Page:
Use this classic writers rule to achieve pop perfection.

The rule of three is a well known principle among writers which states that everything is more humorous, satisfying, or effective when it involves three events or characters than any other number.

Certainly this is borne out in well known story themes: the Three Little Pigs, the Three Musketeers, Three Billy Goats Gruff. Even common jokes – the Englishmen, the Irishmen and the Scotsman.

The reason this works in comedy is simple to understand – three is the smallest number that can be used to set up a pattern (1 does X, 2 does X) and then break it (3 does Y). More characters could reinforce the pattern, but they also serve to complicate the story and prolong the payoff, risking losing your audience.

In photography, a similar principle (known slightly differently as the “rule of thirds”) divides an image into three equal bars vertically and three horizontally, and suggests optimum positioning of the subject of the photograph according to these bars.

In fact, rules of three exist in mathematics, aviation, economics, statistics, survivalism, chemistry… even scuba diving!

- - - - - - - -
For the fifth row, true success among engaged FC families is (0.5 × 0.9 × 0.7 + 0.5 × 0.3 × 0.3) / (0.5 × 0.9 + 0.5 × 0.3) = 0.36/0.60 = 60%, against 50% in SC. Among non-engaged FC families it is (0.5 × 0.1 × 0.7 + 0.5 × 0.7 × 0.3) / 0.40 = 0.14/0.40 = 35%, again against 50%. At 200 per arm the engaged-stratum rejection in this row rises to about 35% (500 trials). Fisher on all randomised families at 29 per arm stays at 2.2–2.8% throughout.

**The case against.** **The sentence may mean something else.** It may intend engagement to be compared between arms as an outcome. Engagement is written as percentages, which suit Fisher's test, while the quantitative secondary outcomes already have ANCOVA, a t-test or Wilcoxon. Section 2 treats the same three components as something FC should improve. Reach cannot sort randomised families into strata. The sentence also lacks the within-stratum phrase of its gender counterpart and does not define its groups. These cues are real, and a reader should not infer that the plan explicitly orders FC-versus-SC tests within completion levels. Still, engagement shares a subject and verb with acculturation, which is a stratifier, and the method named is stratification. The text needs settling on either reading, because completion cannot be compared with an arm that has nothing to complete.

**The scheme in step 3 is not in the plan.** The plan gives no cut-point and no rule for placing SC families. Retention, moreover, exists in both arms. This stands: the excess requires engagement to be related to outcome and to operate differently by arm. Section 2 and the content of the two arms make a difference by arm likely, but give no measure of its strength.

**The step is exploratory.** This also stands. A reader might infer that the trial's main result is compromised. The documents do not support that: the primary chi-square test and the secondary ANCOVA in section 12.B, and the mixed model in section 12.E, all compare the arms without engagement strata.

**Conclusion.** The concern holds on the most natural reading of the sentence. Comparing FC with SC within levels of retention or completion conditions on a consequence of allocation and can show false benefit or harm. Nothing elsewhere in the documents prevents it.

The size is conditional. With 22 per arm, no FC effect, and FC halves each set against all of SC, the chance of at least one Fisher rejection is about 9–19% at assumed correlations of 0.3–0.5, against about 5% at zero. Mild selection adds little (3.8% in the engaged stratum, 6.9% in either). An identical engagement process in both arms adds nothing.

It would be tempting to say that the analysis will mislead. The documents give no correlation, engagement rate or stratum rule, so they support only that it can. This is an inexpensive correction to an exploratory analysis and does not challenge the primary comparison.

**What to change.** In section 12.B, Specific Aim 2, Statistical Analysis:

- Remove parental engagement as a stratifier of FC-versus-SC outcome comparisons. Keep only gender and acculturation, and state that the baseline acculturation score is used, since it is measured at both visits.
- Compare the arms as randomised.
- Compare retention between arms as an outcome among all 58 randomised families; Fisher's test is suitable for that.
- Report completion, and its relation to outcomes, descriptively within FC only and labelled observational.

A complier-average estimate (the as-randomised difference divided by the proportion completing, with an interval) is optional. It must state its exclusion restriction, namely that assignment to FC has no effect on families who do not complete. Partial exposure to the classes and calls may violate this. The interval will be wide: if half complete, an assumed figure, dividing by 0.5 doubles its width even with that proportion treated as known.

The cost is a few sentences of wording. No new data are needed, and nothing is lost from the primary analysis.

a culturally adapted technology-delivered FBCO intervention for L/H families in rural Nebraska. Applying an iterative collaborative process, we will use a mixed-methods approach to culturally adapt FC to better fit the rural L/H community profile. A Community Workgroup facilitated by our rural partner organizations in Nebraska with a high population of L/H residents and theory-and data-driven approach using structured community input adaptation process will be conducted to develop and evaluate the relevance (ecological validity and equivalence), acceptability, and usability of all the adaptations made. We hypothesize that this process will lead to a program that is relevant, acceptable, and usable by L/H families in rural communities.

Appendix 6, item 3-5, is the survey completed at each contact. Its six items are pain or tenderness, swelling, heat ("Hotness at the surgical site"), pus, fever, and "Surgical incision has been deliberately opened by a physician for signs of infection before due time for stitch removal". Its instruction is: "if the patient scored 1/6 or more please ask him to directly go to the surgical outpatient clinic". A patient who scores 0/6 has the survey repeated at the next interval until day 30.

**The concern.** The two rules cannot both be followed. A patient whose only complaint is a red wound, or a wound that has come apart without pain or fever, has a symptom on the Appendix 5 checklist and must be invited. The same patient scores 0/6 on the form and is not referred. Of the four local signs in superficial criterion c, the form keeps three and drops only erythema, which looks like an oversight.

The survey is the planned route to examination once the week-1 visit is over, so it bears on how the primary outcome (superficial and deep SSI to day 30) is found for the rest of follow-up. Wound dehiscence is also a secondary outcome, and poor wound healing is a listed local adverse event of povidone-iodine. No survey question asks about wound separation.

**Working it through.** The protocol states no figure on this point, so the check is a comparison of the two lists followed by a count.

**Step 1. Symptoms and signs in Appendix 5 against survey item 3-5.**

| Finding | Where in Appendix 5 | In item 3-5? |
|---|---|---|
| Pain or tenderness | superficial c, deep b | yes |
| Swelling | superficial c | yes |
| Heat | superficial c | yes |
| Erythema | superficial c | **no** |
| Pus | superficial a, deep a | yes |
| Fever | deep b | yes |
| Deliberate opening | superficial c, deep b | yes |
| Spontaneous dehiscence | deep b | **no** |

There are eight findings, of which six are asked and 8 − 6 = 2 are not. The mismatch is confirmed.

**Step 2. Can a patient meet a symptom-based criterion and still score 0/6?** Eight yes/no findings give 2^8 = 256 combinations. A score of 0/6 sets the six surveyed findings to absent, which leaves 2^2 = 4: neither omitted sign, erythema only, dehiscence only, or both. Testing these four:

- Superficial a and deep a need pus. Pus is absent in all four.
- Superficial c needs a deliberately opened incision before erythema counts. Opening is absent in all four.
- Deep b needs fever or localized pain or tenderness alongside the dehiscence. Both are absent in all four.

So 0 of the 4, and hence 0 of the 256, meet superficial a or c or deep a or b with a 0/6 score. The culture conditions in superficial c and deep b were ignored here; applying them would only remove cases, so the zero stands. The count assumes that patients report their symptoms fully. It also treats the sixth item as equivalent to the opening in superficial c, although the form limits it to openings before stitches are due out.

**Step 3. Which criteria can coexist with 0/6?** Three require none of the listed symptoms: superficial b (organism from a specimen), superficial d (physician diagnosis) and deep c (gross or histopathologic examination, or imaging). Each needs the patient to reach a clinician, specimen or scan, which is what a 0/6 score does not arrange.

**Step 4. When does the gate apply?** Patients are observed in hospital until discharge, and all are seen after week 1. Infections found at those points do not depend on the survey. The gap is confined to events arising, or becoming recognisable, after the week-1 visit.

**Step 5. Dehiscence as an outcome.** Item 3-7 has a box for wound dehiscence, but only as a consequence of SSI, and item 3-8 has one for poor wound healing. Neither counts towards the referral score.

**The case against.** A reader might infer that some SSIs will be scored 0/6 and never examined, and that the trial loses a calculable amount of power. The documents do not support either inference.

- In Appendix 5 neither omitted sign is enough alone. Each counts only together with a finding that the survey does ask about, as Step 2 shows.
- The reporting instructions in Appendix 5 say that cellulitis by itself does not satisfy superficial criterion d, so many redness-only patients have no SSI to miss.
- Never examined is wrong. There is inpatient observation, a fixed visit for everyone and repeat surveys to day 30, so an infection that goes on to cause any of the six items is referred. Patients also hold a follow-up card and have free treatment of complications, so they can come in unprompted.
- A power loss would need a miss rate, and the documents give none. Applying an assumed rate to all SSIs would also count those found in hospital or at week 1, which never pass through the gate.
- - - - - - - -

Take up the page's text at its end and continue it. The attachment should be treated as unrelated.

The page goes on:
“That’s all very nice, but what does it have to do with songwriting?” I hear you ask.

The reason for providing this context is to demonstrate that we are conditioned as human beings to think in threes. They’re all around us – the beginning, middle and end of how we see the world.

If you look at a modern pop song, you can almost always see the rule of threes in effect in the following ways:

  1. Three choruses – nearly every modern pop song has three choruses these days. This is believed to be enough for the listener to hear the chorus, learn the chorus, and repeat the chorus so that they’re singing along after the first listen.
  2. Three sections – as discussed in the post on song forms, the most popular song structures split neatly into three parts: the first verse and chorus, the second verse and chorus, and the bridge and final chorus.
  3. Three subsections – to take this even further, we can very often split each section into smaller pieces: verse 1, pre-chorus, chorus – verse 2, pre-chorus, chorus – bridge, pre-chorus, chorus – 3 x 3 !!

I hope this brief introduction to the rule of three gives you a slightly different lens to look at your songwriting through. If you’ve used this yourself and want to share, leave us a note in the comments!

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